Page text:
7. Prefer forward declarations to #include directives in headers.
  8. Do not take advantage of indirect inclusion of header files.
  9. Do not use anonymous namespaces in header files.

Source Files

  1. Source files have a .cc extension.
  2. Properly prototype all file static functions with usefully named arguments.
  3. Whenever possible, put variables and functions in an anonymous namespace.
  4. Avoid global variables.


  1. Use // style comments instead of / * * / style, even for multi-line comments.
  2. Use multi-line comments to describe following paragraphs of code.
  3. Use end-of-line comments to describe variable declarations or to clarify a single statement.
  4. Large blocks of code should be commented out with #if 0 and #endif.
  5. Do not leave obsolete code fragments within comments as an historical trail.
  6. Document public code with Doxygen comments, formatted as follows:
    /// @brief Create a new grid of type @c GridType classified as a "Level Set",
    /// i.e., a narrow-band level set.
    /// @param voxelSize  the size of a voxel in world units
    /// @param halfWidth  the half width of the narrow band in voxel units
    /// @details The voxel size and the narrow band half width define the grid's
    /// background value as halfWidth*voxelWidth.  The transform is linear
    /// with a uniform scaling only corresponding to the specified voxel size.
    /// @note It is generally advisable to specify a half-width of the narrow band
    /// that is larger than one voxel unit, otherwise zero crossings are not guaranteed.
    template<typename GridType>
    typename GridType::Ptr createLevelSet(
        Real voxelSize = 1.0, Real halfWidth = LEVEL_SET_HALF_WIDTH);

Primitive Types

  1. Avoid writing code that is dependent on the bit size of primitive values, but when specific bit sizes are required, use explicitly-sized types such as int32_t or uint64_t.


  1. Avoid macros for constants. Use global static constants instead. (Local static constants are not guaranteed to be initialized in a thread-safe manner.)
  2. Avoid macro functions. Use inline and templates instead.


  1. Constructors that can be called with only one argument should be prefixed with the explicit keyword to avoid unintended type conversions.
  2. Never call virtual methods from destructors.
  3. If you have a copy constructor, make sure you have an assignment operator.
  4. If you have an assignment operator, you probably need a copy constructor.
  5. If you have data members that are pointers to dynamically allocated memory, make sure you have a copy constructor and an assignment operator, both of which do the right thing with that memory.
  6. Classes which are to be subclassed always have a virtual destructor, even if it is empty.
  7. Check against self assignment and return *this in assignment operators.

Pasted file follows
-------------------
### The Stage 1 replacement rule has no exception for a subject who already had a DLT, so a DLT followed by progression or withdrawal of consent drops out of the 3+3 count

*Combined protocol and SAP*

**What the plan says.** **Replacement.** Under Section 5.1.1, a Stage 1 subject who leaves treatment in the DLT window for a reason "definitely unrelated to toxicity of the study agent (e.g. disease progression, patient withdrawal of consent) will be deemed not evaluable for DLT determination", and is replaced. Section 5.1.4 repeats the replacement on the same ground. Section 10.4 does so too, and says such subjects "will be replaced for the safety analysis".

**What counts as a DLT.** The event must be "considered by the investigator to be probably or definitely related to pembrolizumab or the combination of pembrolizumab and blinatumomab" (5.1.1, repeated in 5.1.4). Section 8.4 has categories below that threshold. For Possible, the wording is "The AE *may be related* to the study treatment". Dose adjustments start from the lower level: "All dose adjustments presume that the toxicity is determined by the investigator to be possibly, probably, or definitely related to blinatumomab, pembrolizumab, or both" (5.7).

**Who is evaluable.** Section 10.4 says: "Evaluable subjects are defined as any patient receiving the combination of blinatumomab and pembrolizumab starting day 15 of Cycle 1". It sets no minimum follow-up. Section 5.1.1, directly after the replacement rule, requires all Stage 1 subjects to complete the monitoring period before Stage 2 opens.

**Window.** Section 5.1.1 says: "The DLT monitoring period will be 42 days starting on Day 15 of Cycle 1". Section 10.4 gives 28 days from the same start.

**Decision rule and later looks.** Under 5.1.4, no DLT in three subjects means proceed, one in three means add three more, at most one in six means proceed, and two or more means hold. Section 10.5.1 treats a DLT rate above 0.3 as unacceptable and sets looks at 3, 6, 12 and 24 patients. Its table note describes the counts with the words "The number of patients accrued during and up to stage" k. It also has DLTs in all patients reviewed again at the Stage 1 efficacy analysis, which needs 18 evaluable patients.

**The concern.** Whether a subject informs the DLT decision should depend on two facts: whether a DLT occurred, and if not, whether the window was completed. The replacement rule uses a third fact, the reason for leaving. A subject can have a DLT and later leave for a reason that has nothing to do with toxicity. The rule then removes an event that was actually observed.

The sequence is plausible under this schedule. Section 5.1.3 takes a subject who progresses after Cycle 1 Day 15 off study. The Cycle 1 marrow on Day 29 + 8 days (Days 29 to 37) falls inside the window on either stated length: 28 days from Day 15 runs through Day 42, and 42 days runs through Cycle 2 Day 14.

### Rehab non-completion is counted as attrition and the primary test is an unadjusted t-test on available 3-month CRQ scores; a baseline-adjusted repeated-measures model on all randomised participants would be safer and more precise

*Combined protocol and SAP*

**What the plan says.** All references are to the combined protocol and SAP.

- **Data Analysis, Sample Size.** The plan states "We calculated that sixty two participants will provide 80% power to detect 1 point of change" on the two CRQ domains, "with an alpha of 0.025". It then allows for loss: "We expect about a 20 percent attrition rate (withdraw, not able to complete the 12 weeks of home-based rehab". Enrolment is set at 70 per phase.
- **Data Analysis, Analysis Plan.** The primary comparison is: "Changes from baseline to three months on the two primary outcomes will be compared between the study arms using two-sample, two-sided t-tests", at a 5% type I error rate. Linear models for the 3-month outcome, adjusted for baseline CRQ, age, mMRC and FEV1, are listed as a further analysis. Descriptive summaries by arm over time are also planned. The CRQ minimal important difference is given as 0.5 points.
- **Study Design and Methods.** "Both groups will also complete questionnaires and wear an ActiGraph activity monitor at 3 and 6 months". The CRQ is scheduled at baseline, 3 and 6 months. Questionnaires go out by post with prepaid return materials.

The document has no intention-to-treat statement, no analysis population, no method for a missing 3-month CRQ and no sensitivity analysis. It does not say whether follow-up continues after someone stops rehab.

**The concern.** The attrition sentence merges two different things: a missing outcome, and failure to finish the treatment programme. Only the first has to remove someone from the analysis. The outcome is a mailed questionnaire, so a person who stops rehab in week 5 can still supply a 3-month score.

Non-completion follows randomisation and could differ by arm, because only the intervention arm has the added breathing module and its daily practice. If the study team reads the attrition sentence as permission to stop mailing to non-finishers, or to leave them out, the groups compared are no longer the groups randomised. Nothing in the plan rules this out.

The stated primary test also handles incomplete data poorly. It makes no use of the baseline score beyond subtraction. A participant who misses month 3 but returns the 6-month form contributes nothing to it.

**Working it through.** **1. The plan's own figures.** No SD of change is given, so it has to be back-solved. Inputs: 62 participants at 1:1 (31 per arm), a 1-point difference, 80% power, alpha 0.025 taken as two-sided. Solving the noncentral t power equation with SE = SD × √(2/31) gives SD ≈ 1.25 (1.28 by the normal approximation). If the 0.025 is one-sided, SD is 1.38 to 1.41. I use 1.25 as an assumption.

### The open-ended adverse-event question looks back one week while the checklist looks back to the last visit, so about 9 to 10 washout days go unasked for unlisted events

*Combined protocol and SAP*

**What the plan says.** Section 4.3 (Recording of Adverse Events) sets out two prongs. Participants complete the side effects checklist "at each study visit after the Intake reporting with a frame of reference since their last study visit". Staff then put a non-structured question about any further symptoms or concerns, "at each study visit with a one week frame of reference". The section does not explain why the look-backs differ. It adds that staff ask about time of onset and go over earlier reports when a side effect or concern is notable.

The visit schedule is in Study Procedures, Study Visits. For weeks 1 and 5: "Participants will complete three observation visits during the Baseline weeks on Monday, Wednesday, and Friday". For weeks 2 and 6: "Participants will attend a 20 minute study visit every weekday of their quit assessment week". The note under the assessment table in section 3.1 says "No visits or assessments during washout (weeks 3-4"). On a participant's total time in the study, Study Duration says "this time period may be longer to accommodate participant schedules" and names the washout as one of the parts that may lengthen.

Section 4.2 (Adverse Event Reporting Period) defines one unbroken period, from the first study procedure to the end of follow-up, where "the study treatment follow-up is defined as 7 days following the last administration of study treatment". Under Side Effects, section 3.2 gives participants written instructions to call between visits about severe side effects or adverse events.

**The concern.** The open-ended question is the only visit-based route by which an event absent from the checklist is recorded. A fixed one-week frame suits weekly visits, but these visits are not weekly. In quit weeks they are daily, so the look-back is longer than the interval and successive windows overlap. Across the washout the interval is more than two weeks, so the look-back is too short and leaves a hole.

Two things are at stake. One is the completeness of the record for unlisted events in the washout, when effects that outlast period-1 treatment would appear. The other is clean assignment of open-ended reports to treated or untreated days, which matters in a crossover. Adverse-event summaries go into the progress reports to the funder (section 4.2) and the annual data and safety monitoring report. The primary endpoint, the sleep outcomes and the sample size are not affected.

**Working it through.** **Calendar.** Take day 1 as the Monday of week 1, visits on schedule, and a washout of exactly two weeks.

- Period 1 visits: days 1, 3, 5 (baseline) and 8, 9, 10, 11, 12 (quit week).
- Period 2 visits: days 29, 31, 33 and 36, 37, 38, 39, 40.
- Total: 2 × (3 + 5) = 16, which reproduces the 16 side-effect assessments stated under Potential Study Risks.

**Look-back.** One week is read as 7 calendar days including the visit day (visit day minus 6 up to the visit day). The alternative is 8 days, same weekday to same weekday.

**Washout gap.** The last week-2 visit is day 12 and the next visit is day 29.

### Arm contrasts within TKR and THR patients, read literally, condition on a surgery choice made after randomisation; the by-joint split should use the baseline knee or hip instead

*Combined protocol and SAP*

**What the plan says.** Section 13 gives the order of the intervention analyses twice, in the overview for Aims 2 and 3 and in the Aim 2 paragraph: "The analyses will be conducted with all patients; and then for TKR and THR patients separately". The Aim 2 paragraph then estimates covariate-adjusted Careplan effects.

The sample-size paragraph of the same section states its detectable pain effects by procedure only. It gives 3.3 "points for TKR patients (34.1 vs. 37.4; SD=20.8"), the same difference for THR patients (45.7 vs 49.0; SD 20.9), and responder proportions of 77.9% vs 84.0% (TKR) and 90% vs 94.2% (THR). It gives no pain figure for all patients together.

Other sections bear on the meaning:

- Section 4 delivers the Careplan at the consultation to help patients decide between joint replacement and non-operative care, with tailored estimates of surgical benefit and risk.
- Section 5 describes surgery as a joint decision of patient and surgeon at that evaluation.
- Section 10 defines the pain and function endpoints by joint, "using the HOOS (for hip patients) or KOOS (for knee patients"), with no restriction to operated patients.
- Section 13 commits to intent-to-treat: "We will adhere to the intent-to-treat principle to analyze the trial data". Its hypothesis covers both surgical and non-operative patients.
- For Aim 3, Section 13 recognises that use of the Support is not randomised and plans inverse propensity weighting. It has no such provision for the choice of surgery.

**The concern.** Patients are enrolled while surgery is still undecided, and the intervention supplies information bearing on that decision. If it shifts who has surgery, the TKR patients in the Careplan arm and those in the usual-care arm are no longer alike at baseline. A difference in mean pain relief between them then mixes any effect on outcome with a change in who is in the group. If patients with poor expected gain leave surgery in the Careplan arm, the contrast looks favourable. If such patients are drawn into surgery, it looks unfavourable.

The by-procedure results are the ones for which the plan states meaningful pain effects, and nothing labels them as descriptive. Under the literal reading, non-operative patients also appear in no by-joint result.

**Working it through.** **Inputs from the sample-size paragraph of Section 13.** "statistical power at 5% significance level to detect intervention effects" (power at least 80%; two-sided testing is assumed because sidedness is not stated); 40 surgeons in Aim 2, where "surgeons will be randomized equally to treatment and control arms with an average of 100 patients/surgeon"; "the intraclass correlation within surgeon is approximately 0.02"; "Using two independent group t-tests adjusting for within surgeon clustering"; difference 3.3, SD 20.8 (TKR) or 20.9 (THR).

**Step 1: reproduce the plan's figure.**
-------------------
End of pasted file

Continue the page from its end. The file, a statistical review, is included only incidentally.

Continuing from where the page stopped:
8. Declare methods as const wherever possible.
  9. Declare object-valued input arguments as const references wherever possible. Primitives may be passed by value, however.
  10. Arithmetic, logical, bitwise, dereference, and address of operators should only be used when their semantics are clear, obvious, and unambiguous.
  11. The application operator [ () ] is allowed for functors.
  12. Conversion operators should be avoided.
  13. Never return const references to stack allocated or implicitly computed objects.
  14. If a class does not have a copy constructor and/or assignment operator, consider creating a private unimplemented copy constructor and/or assignment operator to prevent automatically generated versions from being used.

Conditional Statements

  1. For test expressions, use a form that indicates as clearly as possible the types of operands by avoiding implicit casts.
  2. Assignments that occur within conditional statements must have no effect in the enclosing scope.
  3. Allow for arithmetic imprecision when comparing floating point values.
  4. In switch statements, always comment fallthroughs and empty cases.


  1. Namespaces should be used whenever possible.
  2. Avoid pulling in entire namespaces with using directives (e.g., using namespace std;).
  3. using declarations are allowed for individual symbols (e.g., using std::vector;), but they should never appear in a header file.
  4. Define global operators in the namespace of their arguments.
  5. Namespaces are not indented.


  1. Appropriate use of exceptions is encouraged.
  2. Methods should declare all exceptions they might throw using comments, but not exception specifications.
  3. Throw scope local exception instances, not pointers or references or globals.
  4. Catch exceptions by reference.
  5. Never allow an exception to escape from a destructor.


  1. Use typename rather than class when declaring template type parameters.


  1. Don’t use pointers to run through arrays of non-primitive types. Use explicit array indexing, iterators or generic algorithms instead.
  2. Use C++ casts (static_cast<int>(x) or int(x)), not C casts ((int)x).
  3. Multiple variables of the same data type may be declared on the same line if closely related.
  4. Library code must never deliberately terminate the application in response to an error condition.
  5. Avoid using malloc/free when new/delete can be used instead.
  6. Avoid goto.
  7. Avoid "magic numbers". Use named constants when necessary.
  8. If you use typeid/typeinfo, be aware that although all runtimes support typeinfo::name(), the format of the string it returns varies between compilers and even for a given compiler the value is not guaranteed to be unique.